Validators

Validators can be powerful elements to a negative message. In the Rand Paul ad using his own words, I didn’t quite believe it, this one I do. The execution is alright, but I think the message is a killer.  Fiorina seems cold hearted and totally unconcerned with the plight of the folks she’s laid off. The “I’m proud of what I did at HP,” comes across as arrogant and out of touch.

Validators can appear more authentic, and they do something else as well: they often times, show instead of telling. Sure they punctuate the point here , “Outsourcing Jobs, out for herself,” but I wonder if the ad wouldn’t have been better off ending with her saying she was proud of what she did at HP, and some summary, 30,000 jobs outsourced etc.

Here’s another case of a validator. The ad has been pulled from youtube because Fox News has sued the Carnahan campaign over the use of Chris Wallace.

News sources are particularly good validators because of their “impartiality” works for them. In this case, Fox’s bias works for the Carnahan campaign, because the ad is 25 seconds of him skewering Roy Blunt. Now, the press hates getting thrown into the middle of political campaigns, but heck if you’re gonna say it, then you need to own it.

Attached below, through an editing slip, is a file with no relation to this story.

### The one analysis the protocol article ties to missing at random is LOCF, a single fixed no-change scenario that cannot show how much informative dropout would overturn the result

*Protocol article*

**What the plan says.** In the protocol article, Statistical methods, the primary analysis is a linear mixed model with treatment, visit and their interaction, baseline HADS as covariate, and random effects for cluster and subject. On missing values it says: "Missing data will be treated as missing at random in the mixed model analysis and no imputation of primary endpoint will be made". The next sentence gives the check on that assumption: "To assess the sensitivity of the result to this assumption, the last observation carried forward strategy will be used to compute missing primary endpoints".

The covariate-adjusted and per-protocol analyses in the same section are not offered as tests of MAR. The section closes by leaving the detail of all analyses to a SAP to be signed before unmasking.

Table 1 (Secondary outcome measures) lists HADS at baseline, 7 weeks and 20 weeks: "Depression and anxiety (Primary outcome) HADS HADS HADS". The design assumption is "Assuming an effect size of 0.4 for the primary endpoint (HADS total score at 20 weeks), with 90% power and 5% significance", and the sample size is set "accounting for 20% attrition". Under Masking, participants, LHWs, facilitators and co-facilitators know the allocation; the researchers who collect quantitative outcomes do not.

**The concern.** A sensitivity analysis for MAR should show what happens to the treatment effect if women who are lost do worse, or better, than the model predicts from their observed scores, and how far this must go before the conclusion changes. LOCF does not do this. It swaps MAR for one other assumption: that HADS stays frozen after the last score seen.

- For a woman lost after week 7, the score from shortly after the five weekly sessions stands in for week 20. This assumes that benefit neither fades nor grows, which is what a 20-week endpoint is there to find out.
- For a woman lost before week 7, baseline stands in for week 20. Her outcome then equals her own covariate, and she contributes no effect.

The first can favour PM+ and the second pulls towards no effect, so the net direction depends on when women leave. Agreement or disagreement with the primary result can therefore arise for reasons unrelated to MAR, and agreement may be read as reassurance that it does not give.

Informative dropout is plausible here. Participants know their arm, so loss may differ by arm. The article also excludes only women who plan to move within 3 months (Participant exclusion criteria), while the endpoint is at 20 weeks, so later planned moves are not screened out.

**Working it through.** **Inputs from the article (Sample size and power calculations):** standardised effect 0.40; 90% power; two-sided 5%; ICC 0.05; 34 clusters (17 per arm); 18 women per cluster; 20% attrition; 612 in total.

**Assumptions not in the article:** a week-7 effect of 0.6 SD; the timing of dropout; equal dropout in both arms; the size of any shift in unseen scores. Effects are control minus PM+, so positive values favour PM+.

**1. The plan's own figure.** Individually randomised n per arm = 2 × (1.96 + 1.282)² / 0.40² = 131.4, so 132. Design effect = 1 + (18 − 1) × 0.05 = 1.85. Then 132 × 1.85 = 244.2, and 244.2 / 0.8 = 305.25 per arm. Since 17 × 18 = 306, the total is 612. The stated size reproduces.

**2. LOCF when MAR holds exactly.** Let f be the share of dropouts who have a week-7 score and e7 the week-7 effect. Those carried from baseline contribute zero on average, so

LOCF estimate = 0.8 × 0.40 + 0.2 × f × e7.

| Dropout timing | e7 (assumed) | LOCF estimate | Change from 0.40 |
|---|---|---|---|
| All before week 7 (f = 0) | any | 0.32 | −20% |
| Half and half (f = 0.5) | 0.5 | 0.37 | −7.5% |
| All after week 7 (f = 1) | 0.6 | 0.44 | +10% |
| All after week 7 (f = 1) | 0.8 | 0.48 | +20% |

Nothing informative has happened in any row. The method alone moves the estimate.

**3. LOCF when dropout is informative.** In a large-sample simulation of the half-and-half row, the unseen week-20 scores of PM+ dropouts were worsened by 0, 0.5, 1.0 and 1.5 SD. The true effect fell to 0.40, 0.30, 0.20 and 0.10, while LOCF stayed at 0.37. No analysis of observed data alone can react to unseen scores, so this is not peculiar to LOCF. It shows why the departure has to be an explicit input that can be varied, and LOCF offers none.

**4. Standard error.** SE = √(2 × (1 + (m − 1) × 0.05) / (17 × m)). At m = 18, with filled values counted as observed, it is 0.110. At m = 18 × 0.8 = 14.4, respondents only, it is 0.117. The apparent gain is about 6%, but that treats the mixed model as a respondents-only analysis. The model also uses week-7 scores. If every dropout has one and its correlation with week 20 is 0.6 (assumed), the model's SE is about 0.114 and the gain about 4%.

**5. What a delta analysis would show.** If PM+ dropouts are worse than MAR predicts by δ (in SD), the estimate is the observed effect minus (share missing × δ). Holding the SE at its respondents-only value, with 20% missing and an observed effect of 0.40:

Again I’m not sure they need the “Worst of Washington,” end tag, I think they could have just have ended with, “are you the one…” But, I like that they just went for 25 seconds of Wallace instead of feeling the need to cut to some punctuation of the message (well, they held off on that till the end).

Both these ads are good examples of how to use validators effectively (even if the first isn’t entirely interesting).  They key to both of them is that they show and don’t tell, that they feel authentic. The difference between these and the Rand Paul ad, is that in the later it felt like they were trying to make him say something I’m not sure he was saying, it felt dishonest (is Rand Paul really against selling drugs for example), and that undercuts the power of the validator.

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